A service highlighting the riches of the daily press.

Natasha Kaplinsky has had her baby and Five has released an artful black and white photo of their star newsreader and her tiny bundle of joy.

This is a woman who has always made every effort to look immaculate, from perfectly-plucked brow to polished shoe tip.

So one wonders how she will feel about the Sun's reproduction of said portrait, in which the picture editor has thrown the switch to maximum contrast. Rather than go with the flatteringly overexposed image run by the Dailies Mirror and Mail (anyone with freckles knows what I'm saying), the Sun's version throws any facial creases into sharp relief.

Meanwhile, the Daily Telegraph has an equally revealing montage of David Cameron. Ever keen to present himself as a fit and active go-getter (remember the just-short-enough shorts he wore for those Cornish holiday snaps), he donned running garb while out and about in Birmingham.

"Walk before you run," is the paper's headline. "The Tory leader went for a stroll yesterday morning... but picked up the pace as soon as the cameras caught up with him."

As the old adage goes, men sweat, women perspire and those likely to be photographed jogging prefer to glow.

Wednesday's Quote of the Day

10:21 UK time, Wednesday, 1 October 2008

"I just plan to live like a normal student and not like a millionaire. I love my beans on toast" - Teenage lottery winner Ianthe Fullagar keeps it humble

Oh there is great joy in the nation's newspapers when the latest lottery squillionaire turns out to be a comely 18-year-old. And she speaks in quotes. And she hid the winning ticket in her bra. And her dog bit her on the bottom.
More details

Your Letters

15:02 UK time, Tuesday, 30 September 2008

I've never heard of this Rich Flanders guy. Is he some sort of City Ghent? Will his autonomy come at the cost of burning his Bruges? I'll get my coat - I was just Leuven anyway.
David Richerby, Leeds, UK

Monitor note: The horror.

RE MCK from Coventry (Monday letters): The three British TBMs (Tunnel Boring Machines) were driven into the ground below the tunnel and buried, while the three French TBMs were dismantled. Maybe the dismantled ones got to live out the rest of their days in a scrapyard in the south of France...
Daniel Evans, Telford, UK

Sorry to disillusion you, MCK, but the Channel Tunnel moles are not enjoying a well-earned retirement. By the time they met in the middle of the Channel, the tunnels behind them had been lined and were too small to allow the machines out again. They were mainly dismantled on site in the tunnel, although some large parts are still down there, buried in a short branch tunnel dug by the machines for the purpose.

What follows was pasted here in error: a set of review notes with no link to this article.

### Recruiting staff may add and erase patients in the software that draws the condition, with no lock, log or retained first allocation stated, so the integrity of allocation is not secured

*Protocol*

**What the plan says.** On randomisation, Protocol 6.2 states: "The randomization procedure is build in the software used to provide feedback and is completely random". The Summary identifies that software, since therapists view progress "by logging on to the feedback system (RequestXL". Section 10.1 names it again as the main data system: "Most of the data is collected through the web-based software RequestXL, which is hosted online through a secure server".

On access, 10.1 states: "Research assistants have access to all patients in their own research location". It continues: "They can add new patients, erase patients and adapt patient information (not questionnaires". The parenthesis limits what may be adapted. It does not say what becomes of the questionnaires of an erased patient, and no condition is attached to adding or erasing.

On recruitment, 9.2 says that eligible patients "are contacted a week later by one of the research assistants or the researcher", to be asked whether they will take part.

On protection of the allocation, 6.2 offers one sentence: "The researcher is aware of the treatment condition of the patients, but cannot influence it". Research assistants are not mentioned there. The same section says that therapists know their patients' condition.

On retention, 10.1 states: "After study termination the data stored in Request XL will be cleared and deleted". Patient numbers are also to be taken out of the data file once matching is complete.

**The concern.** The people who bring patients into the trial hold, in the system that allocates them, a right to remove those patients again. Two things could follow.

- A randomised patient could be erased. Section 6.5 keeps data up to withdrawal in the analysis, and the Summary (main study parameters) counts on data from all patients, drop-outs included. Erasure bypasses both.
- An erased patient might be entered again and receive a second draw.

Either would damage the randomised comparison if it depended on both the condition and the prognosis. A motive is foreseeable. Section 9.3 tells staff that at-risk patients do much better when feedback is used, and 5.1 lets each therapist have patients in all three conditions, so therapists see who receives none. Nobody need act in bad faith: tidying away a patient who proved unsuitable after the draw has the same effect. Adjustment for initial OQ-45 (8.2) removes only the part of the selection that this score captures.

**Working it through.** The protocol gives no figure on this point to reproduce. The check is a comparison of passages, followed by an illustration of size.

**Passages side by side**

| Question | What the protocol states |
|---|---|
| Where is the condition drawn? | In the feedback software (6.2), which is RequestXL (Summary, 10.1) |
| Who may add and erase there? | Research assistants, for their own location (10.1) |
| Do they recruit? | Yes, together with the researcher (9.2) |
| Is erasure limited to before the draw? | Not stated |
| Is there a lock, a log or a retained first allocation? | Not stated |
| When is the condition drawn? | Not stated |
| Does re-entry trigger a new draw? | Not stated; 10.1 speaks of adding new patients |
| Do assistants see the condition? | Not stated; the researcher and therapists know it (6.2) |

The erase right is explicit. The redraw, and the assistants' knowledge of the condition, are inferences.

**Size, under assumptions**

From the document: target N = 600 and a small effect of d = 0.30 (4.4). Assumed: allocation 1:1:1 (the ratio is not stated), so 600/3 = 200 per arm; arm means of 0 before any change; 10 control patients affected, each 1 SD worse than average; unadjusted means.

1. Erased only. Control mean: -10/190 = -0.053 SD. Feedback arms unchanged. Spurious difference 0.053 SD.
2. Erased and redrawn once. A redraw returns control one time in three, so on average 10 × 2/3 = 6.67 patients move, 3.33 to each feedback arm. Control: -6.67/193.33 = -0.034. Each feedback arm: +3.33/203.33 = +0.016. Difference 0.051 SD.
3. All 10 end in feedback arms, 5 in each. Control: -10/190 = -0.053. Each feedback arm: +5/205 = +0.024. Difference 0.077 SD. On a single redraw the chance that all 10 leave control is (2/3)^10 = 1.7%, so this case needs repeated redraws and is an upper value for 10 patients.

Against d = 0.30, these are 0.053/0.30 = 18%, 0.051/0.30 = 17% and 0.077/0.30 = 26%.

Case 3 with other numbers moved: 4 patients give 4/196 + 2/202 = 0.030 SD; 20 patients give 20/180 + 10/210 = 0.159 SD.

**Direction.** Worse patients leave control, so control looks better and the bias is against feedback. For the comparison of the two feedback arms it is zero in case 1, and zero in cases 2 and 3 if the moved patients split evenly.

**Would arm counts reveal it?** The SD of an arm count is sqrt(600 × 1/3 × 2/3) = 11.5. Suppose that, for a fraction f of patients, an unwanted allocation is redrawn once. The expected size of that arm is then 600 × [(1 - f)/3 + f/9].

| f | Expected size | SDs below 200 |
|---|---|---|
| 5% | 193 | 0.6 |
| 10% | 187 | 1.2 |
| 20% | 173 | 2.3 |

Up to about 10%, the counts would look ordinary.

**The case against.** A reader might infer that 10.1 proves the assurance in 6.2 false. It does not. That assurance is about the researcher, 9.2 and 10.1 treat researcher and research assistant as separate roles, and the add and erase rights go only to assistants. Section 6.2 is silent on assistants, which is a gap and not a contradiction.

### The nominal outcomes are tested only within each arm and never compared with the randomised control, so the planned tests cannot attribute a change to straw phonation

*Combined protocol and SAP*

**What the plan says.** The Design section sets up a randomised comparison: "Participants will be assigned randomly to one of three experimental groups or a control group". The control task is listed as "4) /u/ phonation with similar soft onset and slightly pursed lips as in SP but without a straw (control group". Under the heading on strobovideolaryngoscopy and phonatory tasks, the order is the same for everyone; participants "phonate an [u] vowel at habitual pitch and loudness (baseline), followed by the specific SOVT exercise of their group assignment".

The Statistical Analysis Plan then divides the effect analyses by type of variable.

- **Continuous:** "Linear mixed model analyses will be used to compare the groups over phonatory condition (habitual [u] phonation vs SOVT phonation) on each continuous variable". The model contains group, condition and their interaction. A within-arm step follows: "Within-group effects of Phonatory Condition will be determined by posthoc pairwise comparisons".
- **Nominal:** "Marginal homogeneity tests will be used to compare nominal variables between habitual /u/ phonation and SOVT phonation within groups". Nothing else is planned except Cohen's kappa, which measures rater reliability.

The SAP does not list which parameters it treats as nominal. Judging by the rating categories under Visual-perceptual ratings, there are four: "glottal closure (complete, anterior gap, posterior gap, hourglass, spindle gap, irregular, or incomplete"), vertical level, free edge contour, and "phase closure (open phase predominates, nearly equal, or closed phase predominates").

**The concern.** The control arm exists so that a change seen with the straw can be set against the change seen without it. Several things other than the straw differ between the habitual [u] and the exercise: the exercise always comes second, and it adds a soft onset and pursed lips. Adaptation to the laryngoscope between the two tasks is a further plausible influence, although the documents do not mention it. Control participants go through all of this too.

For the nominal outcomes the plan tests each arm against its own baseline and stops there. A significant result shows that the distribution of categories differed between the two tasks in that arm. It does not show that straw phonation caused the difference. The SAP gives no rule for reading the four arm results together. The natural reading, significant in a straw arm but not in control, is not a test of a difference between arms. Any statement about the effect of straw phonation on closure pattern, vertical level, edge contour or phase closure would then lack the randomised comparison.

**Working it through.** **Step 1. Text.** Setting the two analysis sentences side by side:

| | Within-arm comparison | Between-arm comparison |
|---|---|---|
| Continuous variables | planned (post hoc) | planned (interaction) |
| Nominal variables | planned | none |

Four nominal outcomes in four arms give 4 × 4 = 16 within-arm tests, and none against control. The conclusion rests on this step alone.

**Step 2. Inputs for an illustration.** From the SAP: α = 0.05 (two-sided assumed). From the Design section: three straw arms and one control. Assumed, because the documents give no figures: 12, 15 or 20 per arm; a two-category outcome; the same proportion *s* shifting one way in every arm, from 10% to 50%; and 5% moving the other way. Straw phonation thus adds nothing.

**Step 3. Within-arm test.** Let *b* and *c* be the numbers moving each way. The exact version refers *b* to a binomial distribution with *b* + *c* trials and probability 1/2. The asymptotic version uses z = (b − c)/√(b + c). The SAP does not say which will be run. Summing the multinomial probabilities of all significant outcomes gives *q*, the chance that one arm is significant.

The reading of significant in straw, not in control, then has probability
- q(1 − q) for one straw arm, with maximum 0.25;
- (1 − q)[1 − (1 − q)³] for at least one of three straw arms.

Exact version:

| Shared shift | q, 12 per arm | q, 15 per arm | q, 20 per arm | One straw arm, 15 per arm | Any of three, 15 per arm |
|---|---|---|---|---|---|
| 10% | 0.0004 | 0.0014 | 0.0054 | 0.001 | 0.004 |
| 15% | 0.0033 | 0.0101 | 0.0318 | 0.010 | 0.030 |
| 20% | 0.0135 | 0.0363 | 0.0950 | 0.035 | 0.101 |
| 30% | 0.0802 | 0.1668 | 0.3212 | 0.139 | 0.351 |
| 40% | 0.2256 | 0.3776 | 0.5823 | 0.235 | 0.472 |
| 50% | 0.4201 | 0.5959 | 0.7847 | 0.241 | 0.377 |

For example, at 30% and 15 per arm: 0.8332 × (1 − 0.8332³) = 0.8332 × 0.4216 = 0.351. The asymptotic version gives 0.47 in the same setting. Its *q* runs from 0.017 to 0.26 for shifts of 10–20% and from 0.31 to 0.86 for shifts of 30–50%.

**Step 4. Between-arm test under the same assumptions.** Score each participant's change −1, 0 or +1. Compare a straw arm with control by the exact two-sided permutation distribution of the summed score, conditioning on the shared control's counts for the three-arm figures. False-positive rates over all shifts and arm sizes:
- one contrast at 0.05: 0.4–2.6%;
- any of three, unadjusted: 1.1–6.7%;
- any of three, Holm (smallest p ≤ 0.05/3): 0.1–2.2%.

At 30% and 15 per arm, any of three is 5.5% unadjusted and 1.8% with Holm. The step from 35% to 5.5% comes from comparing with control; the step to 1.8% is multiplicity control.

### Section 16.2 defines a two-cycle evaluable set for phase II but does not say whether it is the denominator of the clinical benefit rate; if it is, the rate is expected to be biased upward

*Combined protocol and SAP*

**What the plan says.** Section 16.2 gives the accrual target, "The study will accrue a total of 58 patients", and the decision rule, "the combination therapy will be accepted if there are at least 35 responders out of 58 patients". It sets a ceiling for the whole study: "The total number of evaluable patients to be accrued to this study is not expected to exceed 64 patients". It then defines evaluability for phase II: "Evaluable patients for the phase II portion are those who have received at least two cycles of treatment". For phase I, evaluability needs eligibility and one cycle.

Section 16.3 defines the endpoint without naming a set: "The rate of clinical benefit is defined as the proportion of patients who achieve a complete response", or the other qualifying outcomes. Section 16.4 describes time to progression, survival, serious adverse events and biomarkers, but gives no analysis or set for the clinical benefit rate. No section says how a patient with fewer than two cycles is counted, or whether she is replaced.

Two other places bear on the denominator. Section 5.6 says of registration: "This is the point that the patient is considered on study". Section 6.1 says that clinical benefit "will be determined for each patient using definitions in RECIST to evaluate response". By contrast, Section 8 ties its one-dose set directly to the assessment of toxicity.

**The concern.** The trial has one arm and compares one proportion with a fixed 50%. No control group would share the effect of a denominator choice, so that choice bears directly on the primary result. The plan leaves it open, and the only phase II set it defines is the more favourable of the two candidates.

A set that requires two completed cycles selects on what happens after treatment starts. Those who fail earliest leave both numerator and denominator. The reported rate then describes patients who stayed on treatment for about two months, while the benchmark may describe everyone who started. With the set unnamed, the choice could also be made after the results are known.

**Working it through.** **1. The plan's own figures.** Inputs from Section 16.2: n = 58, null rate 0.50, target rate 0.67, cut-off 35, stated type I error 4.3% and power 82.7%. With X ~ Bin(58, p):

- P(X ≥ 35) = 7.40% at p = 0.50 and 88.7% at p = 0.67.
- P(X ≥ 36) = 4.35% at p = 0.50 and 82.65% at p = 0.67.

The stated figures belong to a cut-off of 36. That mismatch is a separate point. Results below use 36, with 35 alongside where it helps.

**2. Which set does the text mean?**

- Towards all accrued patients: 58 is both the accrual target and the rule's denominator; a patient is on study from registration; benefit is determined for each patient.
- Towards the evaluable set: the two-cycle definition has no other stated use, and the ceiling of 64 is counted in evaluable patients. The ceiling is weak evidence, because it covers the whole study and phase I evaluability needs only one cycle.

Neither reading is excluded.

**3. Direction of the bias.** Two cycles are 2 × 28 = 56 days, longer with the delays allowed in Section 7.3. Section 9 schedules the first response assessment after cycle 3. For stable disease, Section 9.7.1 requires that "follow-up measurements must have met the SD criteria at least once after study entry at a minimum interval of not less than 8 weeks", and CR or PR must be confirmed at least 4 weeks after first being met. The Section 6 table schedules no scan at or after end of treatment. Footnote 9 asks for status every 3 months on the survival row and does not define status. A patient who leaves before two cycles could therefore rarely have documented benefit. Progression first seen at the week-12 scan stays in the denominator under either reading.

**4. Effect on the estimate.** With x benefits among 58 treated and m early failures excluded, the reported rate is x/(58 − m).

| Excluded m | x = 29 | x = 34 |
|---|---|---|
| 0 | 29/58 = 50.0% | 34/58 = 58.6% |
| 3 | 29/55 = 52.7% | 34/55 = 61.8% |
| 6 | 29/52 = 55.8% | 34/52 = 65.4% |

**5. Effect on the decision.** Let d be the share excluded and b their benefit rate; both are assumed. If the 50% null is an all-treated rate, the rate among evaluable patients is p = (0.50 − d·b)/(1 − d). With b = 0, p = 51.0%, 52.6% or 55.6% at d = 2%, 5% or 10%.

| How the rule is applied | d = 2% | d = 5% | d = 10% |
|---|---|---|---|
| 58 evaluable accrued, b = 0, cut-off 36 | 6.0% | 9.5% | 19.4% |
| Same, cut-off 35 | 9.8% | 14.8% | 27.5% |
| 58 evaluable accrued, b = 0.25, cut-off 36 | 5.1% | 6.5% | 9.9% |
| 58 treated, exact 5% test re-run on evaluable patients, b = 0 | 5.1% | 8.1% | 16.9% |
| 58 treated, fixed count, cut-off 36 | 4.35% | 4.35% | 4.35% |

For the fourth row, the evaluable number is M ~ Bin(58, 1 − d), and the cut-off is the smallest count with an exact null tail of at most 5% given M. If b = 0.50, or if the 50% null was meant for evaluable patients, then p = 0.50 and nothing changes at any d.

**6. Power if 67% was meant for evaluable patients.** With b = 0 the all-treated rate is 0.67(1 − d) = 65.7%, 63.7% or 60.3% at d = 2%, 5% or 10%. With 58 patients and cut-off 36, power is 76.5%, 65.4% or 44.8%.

Tim, London

I believe they left the boring machines down in the tunnels, as the alternative (shooting them into outer space and letting them burn up on re-entry) was considered too costly.
John, Sevenoaks

Having just been to Paris and back on EuroStar, I was reflecting only the other day that nobody seems to use the word "Chunnel", in reference to the Channel Tunnel, anymore. Even MCK (Letters, Monday) doesn't use the word, when asking about the machines that dug it. But Paper Monitor used it in the header. My conclusion was that it had fallen into abeyance because it's a silly word: perhaps I'm wrong? Or is Paper Monitor trying to resurrect it? I fear you're on to a loser there, Paper Monitor.
Rob, London, UK

Paper Monitor can sleep safely now. I've tracked down and killed all the baby-eating lizards. I'll be using them in my own celebrity lizard sauce to be launched next week.
John Airey, Peterborough, UK

To Helen in Leicester (Monday letters). Postman Pat may have forgotten his three letters, but things started slipping long before then. Did you notice that he had about ten houses on his round, yet it used to take him all day to make the deliveries? A couple of years ago my mother suggested he might be delivering more than letters. I'm 26, but this still scarred me.
Helen, London

I've just read the article about the destruction of the space freighter. Very interesting, but it makes me wonder why I put so much effort into recycling soup tins when ESA are quite happy to destroy this extremely expensive piece of equipment.
Dean, Cardiff, UK

Sorry to spoil the hypothesis, but the inebriated lady the BBC are so fond of appeared on the front page of our local paper last week (binge drinking story, of course). You'd think in that state she wouldn't be allowed on the plane over.
Paul, Wellington, NZ

Has Peggy discovered the secret of eternal youth? See this story from 2006 and this story from 2008. Or are horse years different to humans?
Simon Robinson, Birmingham, UK

Crunch Creep

13:52 UK time, Tuesday, 30 September 2008

Strange, tangential and often unlikely events laid at the door of the credit crunch.

After a hiatus of several weeks the Monitor is pleased to present a bumper crop.

"Playboy boss Hugh Hefner is laying off some of his bunny girls because of the credit crunch. The tycoon is reported to have been told to "strip back" loyal staff at his famous glamour empire." More details (Daily Star)